Sorrow, frustration as 100,000 say goodbye to Mandela

December 13, 2013 6:56 pm
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A crying man is comforted after he walked past the coffin of Nelson Mandela on the last day of Mandela's lying in state at the Union Buildings in Pretoria/AFP
A crying man is comforted after he walked past the coffin of Nelson Mandela on the last day of Mandela’s lying in state at the Union Buildings in Pretoria/AFP
PRETORIA, Dec 13 – Hundreds of South Africans broke through a police cordon on Friday in a last-gasp bid to join the estimated 100,000 people who viewed Nelson Mandela’s remains during three days of lying in state.

The group pushed past officers moments before the casket was closed and Mandela began his final journey back to his childhood home of Qunu, where he will be buried on Sunday.

Crushing disappointment tainted the final day of the lying in state, with tens of thousands of mourners unable to say their personal farewell to the anti-apartheid icon.

Barely two hours after the public was allowed in to view the open-top casket, the government said it would be unable to accommodate the huge numbers still waiting and appealed for people to stay away.

Many had camped out to secure an early place in the queue, but as of 7:30 am (0530 GMT) there were already 50,000 waiting for buses to the Union Buildings – the seat of government where the coffin has been laid out for three days.

By early afternoon, it was clear that most would never get inside, and people started leaving in sad, dejected droves – many of them having already been turned away the day before.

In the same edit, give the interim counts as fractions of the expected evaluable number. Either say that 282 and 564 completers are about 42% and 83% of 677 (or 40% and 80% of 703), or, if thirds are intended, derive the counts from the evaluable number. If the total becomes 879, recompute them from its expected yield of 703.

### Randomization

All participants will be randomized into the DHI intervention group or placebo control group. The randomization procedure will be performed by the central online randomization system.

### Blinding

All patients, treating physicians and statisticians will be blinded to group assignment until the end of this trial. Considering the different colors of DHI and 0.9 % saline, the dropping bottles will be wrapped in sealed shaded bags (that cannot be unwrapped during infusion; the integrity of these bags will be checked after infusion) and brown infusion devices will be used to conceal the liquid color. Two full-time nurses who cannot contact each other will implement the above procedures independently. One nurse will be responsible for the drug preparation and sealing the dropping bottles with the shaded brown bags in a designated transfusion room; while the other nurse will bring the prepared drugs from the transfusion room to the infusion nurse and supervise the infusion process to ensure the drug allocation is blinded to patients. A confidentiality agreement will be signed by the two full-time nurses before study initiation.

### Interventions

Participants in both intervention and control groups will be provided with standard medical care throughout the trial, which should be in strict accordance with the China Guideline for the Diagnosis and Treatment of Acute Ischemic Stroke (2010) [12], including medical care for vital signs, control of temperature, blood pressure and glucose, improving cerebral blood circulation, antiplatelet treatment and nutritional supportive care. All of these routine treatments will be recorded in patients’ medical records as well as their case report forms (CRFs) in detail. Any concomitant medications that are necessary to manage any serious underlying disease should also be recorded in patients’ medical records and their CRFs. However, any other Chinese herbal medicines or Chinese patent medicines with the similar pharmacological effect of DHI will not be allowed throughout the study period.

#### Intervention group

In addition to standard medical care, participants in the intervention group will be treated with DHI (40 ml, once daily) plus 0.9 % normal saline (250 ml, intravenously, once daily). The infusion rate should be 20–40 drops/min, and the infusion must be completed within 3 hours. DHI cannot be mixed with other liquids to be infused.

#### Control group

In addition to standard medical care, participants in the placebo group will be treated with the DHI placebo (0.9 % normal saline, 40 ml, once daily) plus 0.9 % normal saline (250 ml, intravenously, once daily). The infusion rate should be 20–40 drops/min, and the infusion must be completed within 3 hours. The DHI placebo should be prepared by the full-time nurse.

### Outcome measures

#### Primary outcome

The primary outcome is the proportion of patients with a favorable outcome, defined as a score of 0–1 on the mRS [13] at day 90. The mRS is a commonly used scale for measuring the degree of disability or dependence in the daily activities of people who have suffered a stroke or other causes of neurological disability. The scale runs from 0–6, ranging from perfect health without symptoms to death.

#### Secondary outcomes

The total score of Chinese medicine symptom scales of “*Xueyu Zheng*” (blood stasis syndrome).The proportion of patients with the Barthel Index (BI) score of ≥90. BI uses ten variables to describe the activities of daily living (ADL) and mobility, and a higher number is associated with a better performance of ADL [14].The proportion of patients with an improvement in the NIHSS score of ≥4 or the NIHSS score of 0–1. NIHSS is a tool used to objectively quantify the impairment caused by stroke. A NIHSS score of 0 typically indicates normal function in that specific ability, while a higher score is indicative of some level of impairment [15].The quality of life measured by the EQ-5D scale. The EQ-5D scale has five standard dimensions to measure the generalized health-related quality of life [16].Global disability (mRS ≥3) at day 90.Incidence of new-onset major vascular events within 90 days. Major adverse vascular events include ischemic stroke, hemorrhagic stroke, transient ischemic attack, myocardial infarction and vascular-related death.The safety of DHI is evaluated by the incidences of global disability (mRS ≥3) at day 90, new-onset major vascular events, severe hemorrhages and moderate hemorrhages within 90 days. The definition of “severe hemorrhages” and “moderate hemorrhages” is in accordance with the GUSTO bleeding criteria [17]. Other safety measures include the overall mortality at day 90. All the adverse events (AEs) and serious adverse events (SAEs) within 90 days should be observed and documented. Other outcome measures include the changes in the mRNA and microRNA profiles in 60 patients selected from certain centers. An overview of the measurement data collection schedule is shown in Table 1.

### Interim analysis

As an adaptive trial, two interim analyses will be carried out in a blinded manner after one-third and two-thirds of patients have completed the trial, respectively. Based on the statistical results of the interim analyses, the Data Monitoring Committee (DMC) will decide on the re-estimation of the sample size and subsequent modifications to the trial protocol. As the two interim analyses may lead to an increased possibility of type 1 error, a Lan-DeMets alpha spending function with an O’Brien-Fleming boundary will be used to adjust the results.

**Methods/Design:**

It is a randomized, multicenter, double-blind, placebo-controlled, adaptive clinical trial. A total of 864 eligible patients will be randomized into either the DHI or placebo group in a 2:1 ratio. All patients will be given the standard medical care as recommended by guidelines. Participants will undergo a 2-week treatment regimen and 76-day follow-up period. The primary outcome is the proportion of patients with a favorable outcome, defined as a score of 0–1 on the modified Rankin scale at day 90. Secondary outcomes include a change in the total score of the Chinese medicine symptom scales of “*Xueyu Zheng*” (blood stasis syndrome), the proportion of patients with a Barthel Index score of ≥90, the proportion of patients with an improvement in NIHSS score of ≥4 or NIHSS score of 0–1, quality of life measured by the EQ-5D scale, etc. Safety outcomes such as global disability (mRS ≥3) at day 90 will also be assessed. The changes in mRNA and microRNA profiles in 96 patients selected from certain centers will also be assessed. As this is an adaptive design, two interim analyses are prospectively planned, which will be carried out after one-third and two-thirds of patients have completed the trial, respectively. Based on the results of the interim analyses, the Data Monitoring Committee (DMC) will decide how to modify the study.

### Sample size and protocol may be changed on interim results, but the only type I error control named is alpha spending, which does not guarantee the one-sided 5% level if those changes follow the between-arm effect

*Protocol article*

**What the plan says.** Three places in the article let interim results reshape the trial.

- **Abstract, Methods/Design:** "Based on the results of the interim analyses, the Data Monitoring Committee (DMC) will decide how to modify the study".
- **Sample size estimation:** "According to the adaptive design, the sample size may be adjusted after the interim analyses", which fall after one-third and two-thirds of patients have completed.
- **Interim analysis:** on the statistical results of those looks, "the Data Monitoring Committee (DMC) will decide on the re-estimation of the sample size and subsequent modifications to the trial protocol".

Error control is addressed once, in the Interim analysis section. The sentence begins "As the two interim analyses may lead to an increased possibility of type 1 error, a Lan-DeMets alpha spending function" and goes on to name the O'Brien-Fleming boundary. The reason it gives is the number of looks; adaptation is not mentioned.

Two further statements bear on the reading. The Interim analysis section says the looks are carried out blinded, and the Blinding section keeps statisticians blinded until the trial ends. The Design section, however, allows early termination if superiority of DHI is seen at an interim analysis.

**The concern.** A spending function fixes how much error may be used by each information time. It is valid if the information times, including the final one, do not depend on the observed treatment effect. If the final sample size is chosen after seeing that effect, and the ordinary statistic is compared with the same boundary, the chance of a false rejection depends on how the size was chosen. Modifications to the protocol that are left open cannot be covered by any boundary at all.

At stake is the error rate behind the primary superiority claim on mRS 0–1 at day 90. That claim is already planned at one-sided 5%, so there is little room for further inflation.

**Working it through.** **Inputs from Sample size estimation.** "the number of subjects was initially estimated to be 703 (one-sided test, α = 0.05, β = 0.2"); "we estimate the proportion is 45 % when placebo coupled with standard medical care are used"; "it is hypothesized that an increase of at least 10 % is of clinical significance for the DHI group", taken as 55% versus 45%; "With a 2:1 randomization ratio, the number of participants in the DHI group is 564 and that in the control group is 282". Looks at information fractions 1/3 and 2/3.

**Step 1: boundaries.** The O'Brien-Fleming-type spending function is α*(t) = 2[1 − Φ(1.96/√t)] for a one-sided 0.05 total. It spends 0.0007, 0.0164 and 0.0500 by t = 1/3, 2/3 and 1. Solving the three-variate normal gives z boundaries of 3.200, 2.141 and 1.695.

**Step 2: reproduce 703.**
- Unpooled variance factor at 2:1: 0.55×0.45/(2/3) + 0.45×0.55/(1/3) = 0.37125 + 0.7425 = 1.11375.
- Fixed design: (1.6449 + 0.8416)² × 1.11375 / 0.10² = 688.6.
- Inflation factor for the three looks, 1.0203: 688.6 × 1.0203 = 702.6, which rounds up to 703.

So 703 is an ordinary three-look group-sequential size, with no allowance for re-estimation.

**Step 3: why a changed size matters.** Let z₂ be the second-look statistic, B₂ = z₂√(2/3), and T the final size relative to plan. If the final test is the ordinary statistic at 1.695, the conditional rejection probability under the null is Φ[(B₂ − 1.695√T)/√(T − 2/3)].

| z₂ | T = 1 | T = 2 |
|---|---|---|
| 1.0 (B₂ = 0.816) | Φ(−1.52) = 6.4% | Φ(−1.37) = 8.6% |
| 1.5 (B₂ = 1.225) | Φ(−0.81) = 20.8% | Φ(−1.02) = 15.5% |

“We really thought this was the day. But again we did not get to see the old man,” said Lydia More, 31, who got in line at 7am.

“We just feel empty. It’s so sad,” she said.

The South African government said a total of 100,000 people saw Mandela’s remains during the three days his body lay in state.

“The third day closed with over 50,000 paying their respects to our national icon,” the government, adding to previous tallies.

Tempers frayed at one of the waiting venues, with mourners pushing back against police who tried to get them to go home.

“It’s just not possible,” said one police officer who declined to be named. “There are too many people. The whole of the Republic of South Africa wants to say goodbye.”

For those who did manage to enter the venue, the last glimpse of Mandela prompted powerful feelings.

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